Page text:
Barron and the birth of MANNY LEWIS
‘Talk about what you know’ – Carl Barron
Carl Barron was born in Longreach, a small town in Central Queensland, the son of a sheep shearer. He has grown to now be, Australia’s most successful comedian. His gentle, honest and observational comedic style has touched the hearts of hundreds of thousands. His last tour ‘A One Ended Stick’, was experienced live by more than 300,000 Australians.
Given this huge fan base, film projects featuring his talents had been considered before.
But Carl has always emphasised the importance of timing. “I needed to approach the medium when the time felt instinctively right.” He says: “I had an idea for a film, and like everything else I’ve done there comes a time where I’m just going to do it”.
“I needed to take a break – I was tired of being on the road by myself, I wanted to work with other people, which is something I’ve really not done much of before. This was an opportunity to collaborate and not have it all on my shoulders, even though it’s my big fat head out there on the screen.”
Carl always had an idea for a love story “about a bloke who meets a girl who works on the phone, on an adult chat line.” It sat quietly in a corner of his brain for years, moving in and out of his consciousness, developing a little each time it did.
One day, sitting with his friend, the director Anthony Mir, Carl simply said “I want to do a film.” Anthony recalls seizing the moment: “I said, ‘Great, let’s go to my place and write it.’ Carl said ‘No, let’s go to Italy and write it.'”
Carl knew that this particular tale was “not a story you can tell in front of a stand-up crowd. You can tell a story like this in film or in a novel – on stage it might be interesting, but it won’t be funny, it’ll just be long.” He knew that in order to tell a truthful, heartfelt tale, the ‘bloke’ would have to be based on himself.
Talking about his own unique experiences and view of life is the constant and trademark source of Carl Barron’s comedy material. “The main idea, in the beginning, was to show people the other side of my job- people see the laughter and the humour, but they have this idea that comics are all manic depressives, which isn’t true. I wanted to show the loneliness and isolation on the road. It’s a hard lifestyle. You’re by yourself a lot. I wanted to show people that.”
Carl and Anthony decamped to Lucca, in Tuscany, in the middle of a European summer, writing during the day, and eating good food and drinking fine wines in the evenings. Carl remembers: “One of the waiters looked like Ian Botham. That’s what I remember – thinking ‘That’s Ian Botham speaking Italian.'”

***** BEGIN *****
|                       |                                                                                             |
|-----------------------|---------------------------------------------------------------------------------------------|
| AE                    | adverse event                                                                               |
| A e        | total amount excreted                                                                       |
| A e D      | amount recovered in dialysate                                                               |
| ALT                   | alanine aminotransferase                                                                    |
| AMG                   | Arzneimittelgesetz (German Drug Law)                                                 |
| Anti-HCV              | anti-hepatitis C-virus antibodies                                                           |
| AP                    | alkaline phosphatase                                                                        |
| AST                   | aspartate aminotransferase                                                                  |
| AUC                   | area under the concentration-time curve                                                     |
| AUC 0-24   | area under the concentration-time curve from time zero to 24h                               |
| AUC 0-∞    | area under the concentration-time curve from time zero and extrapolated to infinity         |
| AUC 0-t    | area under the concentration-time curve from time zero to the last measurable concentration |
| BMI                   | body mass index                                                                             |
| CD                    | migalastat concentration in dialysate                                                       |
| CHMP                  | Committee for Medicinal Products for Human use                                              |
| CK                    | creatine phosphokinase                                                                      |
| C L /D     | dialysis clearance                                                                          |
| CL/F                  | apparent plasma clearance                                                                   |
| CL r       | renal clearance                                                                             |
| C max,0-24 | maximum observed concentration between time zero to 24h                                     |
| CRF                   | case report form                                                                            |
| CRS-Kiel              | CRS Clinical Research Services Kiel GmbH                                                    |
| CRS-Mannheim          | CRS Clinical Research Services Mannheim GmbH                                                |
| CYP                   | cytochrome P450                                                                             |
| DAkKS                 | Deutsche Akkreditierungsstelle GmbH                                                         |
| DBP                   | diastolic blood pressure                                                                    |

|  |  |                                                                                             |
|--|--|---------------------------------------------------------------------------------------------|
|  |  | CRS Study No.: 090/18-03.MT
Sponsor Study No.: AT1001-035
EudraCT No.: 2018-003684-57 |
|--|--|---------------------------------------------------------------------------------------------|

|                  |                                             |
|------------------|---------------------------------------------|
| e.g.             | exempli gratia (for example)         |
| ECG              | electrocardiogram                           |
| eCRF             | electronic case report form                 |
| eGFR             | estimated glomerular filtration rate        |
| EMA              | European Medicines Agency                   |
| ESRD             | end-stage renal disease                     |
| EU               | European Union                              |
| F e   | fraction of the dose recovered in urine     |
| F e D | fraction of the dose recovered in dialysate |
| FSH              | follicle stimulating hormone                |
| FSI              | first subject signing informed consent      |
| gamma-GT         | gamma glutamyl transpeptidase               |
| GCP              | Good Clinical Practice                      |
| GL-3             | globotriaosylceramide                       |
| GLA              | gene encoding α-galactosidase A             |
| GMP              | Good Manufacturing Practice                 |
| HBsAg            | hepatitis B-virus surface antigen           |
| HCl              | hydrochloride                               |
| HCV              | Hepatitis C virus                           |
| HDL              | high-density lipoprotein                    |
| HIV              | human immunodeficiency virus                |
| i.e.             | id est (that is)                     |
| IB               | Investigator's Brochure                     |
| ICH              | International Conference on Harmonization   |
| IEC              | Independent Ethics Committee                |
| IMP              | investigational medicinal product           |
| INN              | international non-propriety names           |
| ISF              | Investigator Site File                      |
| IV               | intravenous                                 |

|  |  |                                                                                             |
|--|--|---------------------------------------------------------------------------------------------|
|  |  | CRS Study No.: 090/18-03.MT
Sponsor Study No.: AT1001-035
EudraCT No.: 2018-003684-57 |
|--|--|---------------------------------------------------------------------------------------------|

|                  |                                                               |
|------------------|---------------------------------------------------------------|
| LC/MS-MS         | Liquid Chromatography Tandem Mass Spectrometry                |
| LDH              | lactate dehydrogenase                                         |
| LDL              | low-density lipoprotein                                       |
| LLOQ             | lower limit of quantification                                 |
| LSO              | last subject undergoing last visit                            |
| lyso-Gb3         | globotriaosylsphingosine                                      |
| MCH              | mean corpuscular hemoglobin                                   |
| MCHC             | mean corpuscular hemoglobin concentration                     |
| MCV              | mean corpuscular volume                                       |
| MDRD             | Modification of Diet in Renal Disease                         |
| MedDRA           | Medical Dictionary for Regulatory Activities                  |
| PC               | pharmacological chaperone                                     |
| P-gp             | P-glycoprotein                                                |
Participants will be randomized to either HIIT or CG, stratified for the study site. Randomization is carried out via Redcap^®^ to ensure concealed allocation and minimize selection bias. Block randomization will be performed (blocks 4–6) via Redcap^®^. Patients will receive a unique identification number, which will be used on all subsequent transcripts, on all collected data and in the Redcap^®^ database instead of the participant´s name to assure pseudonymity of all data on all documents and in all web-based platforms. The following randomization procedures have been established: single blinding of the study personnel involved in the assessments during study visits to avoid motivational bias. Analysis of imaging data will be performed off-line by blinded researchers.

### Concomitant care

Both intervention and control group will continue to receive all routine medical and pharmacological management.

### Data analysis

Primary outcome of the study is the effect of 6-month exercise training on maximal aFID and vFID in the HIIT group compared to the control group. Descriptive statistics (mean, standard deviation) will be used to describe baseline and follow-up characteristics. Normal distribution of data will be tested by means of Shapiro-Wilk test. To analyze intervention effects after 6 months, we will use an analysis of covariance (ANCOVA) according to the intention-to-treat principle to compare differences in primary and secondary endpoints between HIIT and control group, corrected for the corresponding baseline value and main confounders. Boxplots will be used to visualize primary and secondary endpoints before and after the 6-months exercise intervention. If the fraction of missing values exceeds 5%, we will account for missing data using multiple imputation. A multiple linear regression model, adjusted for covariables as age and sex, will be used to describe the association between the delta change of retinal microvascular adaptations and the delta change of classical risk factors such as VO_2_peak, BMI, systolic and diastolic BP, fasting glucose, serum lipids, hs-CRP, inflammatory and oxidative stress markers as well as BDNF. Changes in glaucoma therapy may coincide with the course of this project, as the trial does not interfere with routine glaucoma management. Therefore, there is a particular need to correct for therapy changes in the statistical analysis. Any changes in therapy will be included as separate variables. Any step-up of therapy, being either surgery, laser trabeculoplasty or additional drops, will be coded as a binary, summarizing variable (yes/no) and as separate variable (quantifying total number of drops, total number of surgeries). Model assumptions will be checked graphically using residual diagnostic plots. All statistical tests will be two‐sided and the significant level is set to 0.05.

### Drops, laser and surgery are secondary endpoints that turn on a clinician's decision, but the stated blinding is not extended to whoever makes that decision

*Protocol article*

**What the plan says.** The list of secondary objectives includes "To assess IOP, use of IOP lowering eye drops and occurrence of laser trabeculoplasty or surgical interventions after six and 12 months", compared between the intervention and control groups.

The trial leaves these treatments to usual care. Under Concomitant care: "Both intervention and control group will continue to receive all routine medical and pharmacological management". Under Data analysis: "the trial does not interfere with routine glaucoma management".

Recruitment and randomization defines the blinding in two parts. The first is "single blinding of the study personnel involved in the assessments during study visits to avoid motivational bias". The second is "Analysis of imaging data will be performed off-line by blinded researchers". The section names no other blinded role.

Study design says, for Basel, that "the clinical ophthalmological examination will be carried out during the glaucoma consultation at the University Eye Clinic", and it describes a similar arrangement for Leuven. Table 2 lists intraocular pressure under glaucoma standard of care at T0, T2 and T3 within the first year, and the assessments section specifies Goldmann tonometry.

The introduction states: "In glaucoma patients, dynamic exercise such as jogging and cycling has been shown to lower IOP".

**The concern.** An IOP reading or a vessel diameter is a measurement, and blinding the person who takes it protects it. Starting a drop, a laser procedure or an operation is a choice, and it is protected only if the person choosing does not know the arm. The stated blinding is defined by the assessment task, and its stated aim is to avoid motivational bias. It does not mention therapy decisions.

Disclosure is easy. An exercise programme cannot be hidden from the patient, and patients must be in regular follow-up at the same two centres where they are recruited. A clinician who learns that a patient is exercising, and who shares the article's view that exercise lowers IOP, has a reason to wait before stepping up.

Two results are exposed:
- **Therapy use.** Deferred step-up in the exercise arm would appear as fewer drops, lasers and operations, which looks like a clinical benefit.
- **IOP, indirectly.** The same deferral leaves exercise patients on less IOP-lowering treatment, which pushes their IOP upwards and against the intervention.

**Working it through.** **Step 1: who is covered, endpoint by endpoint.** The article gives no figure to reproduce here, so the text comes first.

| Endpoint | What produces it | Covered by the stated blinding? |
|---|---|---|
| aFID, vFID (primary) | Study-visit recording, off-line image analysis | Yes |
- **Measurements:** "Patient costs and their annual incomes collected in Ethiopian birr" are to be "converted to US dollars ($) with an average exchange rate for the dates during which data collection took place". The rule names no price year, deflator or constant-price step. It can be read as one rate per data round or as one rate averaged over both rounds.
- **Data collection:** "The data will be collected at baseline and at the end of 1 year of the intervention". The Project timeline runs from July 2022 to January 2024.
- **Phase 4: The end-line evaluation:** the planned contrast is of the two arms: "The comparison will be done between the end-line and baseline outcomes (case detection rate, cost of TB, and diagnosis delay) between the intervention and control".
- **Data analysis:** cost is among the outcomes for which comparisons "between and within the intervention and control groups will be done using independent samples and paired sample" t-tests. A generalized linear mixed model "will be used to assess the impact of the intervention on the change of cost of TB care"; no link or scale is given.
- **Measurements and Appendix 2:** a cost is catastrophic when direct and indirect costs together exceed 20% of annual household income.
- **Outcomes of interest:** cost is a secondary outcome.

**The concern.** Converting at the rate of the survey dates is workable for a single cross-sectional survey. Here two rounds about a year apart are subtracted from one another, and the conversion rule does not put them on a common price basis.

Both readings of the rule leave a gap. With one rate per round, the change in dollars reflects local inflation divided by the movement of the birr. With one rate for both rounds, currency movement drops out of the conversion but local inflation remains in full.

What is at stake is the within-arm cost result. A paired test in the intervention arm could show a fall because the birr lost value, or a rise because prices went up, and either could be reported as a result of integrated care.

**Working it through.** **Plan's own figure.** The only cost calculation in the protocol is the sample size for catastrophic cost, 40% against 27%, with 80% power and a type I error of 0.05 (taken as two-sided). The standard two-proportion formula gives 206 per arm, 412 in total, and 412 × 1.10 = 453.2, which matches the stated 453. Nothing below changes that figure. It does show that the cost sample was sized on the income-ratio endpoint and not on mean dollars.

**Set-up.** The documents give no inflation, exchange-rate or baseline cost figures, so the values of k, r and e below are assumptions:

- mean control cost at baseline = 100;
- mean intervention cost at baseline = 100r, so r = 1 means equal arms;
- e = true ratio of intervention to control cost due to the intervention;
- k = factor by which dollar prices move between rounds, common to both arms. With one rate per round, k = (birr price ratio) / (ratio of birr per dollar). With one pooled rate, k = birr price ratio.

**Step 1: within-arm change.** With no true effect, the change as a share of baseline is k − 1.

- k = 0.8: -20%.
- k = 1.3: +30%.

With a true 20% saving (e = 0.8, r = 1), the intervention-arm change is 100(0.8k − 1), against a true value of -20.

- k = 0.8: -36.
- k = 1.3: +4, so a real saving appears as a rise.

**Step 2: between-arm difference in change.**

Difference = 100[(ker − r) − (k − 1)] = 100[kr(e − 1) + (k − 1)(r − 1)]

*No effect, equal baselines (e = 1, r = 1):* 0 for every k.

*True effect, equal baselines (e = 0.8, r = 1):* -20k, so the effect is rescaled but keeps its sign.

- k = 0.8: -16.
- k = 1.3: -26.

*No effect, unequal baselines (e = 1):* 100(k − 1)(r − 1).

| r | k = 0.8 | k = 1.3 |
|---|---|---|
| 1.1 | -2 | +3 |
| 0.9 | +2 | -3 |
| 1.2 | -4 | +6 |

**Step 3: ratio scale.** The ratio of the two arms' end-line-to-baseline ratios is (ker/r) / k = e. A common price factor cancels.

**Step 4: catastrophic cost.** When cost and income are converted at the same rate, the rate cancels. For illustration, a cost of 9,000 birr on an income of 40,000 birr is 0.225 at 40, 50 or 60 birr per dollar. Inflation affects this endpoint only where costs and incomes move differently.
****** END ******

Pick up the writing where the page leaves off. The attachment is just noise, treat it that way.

For Carl, the process was a new one – both in terms of writing with a partner, and working within the parameters of a screenplay rather than crafting a sequence of observational jokes: “I didn’t know how to structure a film. I knew the details of my life. Anthony taught me about structure.”
“It’s always felt comfortable talking about my life on stage. As I started to write the film, it started to feel a little weird. I started to think, ‘What am I doing with my life? What have I done with my life? What will I do with the rest of my life?’ I was struck with the same issues Manny has in the film.”
Carl’s philosophy, and one of the reasons for his phenomenal success, had always been to leave life open to possibility rather than forcing fate.
“I’ve never had a plan. They say you must have had a plan to do stand-up. I said ‘no’.”
“I went to a pub one night and performed, and wanted to go next week because I liked making people laugh. Someone said ‘Do you want to go on ‘Hey, Hey it’s Saturday?’ I said, ‘Yeah, righto. I’m not doing anything on Saturday night anyway. For $90? Sure.'”
“I never thought about what I’d hope to come out of this film – I wanted to make it and make it really well, and then see what happens.”
With a strong first draft completed in Italy, over the following year Carl and Anthony refined the screenplay, at the same time engaging with Australian producer Martin Fabinyi at Beyond Screen Production, who says putting the film together was a remarkably smooth process. “Carl has such a great following. He and Anthony came to us with the script, and we were totally sold on making the film happen.”
Mikael Borglund, CEO of Beyond International presented the script to Brad Lyons and Therese Hegarty at the Seven Network, who quickly signed on as a partner in the film with A-List and Beyond.
“When I sent the script to Brad and Therese they responded positively to the material very quickly. They recognised that this was a very personal work that would connect with Carl’s existing fan base – and also appeal to an audience who were not familiar with Carl’s stand up work. Brad and Therese have made significant contributions as Executive Producers of the film, and have galvanised the Seven Network team to support the project”, said Borglund.
Brad Lyons, Director of Network Production, Seven Network, said “We’re pleased to be a part of this project. We’re building on our leadership in content development and production, and expanding our presence. We’re pleased to be working with A-List and Carl. We’re also delighted to be a partner with Mikael and his team at Beyond.”
It was a remarkably fast process, “The period of time between the three of us sitting down and saying, ‘Okay, we have the financing essentially in place, but we have no crew and we have no cast, other than our lead, we’d better go out and find them,’ and the beginning of shoot was six months to the day.” Said Martin Fabinyi.